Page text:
Greenpeace International, on the other hand, warned at a climate summit in Bonn, Germany, earlier this month that a widespread allotment of forest offset credits would depress the price of carbon as much as 75 percent, and therefore remove the incentive for polluters to reduce emissions. The report also said that a market-based REDD strategy could redirect critical funding away from clean energy efforts in developing countries. China alone would lose $10-100 billion per year, the group said.
Other critics, such as the research group Ecosystem Marketplace, disagree with the Greenpeace report, arguing that the cost of REDD projects may increase over time and that several industrial carbon offsets would likely be less expensive.
Beyond the issue of financing, several tricky issues face negotiators. It remains unclear, for example, how to establish deforestation baselines: should countries improve upon current levels of forest cover or historical levels? Developing countries with low deforestation rates, such as Guyana, are positioning themselves to receive REDD funding - should they be treated equally to countries with high deforestation rates, such as China?
Negotiators must also agree on a standard to measure and validate emissions reductions. "A lot of what we need is technically feasible," said Val Kapos, a senior advisor in forest ecology and conservation with the U.N. Environment Programme's World Conservation Monitoring Centre. "The bigger problem is making it possible for people to use it. The world is full of remote sensing [satellite imagery] wizards who can do all this, but they're mostly at universities and research institutes in developed countries."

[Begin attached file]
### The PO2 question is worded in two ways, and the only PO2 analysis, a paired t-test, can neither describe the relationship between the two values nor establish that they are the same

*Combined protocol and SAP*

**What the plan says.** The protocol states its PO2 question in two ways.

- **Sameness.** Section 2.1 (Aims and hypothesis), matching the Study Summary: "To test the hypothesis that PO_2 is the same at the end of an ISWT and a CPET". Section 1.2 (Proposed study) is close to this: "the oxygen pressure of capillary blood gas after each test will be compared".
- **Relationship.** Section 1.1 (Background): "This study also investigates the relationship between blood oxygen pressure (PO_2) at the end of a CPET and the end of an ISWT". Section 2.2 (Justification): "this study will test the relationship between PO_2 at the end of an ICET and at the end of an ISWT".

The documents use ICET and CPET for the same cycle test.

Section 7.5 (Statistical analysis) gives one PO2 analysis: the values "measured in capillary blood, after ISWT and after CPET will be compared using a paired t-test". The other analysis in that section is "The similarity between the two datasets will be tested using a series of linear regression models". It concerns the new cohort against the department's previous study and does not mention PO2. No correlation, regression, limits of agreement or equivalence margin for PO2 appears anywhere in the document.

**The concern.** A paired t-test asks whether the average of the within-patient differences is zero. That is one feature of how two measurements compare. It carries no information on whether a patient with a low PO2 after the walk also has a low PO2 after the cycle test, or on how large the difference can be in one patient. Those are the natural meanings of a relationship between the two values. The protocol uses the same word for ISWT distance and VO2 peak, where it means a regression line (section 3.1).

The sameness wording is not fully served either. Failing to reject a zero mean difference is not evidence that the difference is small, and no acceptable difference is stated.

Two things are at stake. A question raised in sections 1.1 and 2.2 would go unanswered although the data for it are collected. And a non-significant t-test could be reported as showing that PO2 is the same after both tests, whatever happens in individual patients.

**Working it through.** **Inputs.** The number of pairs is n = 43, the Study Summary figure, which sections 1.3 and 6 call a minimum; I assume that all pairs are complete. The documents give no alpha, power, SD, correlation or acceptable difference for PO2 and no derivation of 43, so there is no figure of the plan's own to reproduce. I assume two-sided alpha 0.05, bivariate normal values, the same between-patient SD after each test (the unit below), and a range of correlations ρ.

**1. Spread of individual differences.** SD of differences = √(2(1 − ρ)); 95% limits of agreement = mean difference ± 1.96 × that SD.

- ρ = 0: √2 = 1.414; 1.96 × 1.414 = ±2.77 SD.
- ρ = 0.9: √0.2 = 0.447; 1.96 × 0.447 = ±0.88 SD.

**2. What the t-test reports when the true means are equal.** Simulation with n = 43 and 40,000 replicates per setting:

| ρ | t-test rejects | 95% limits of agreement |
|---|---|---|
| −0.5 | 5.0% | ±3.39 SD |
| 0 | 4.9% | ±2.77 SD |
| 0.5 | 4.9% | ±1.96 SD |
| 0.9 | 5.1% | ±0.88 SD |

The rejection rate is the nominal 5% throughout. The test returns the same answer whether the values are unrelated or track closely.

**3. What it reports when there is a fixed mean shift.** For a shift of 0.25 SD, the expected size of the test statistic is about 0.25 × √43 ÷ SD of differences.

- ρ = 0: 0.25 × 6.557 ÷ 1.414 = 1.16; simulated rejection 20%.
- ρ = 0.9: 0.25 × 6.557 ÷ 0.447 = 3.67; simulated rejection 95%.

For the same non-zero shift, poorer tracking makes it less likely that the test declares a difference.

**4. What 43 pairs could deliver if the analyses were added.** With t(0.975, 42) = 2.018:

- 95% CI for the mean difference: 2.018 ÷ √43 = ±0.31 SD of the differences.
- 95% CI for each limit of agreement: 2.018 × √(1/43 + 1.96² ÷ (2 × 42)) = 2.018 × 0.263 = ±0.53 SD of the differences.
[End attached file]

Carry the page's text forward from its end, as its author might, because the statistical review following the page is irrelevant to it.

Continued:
Another concern, which negotiators are only beginning to address, relates to indigenous peoples' rights and the fact that land ownership is ambiguous in many areas likely to receive REDD funding. Indigenous leaders are lobbying for the climate treaty to mention that all REDD programs seek the "free, prior, and informed consent" of local people.
"If we have to compromise a bit, let's at least see that the rights of indigenous people are respected," said Victoria Tauli-Corpuz, chair of the U.N. Permanent Forum on Indigenous Issues. "If the rhetoric is there, we can push for greater recognition of rights."
While these issues are far from being resolved, the notion of a three-staged approach is gaining traction among the designers of REDD. First, countries would develop a national strategy and undertake demonstration projects. Next, countries would receive loans to reform policies such as land tenure and forestry laws. Finally, large-scale funding would be provided for improved forest management. A World Bank avoided-deforestation program that launched last year follows this approach, and a Norway supported Meridian Institute report, released at this month's Bonn conference, recommended it as well.
For environmentalists who have spent years struggling to halt deforestation, REDD offers tremendous hope. If forestry credits are included in an international carbon market, an estimated $1-10 billion could be raised for REDD projects each year - a much larger sum than has been typically made available for forest protection. In contrast, protected areas across the developing world were provided with only an estimated $695 million annually during the 1990s, not exclusively invested in forests, according to Kapos.
Despite the additional funding, Kate Horner, an international climate campaigner with Friends of the Earth, said REDD will likely fail unless countries properly address the crucial second phase, of reforming land tenure and other policies.
"Efforts to address deforestation have never been want of money. We've been throwing money at deforestation for years," Horner said. "Addressing issues of rights and governance is at the heart of the problem."
Image credit: Pattrön/Flickr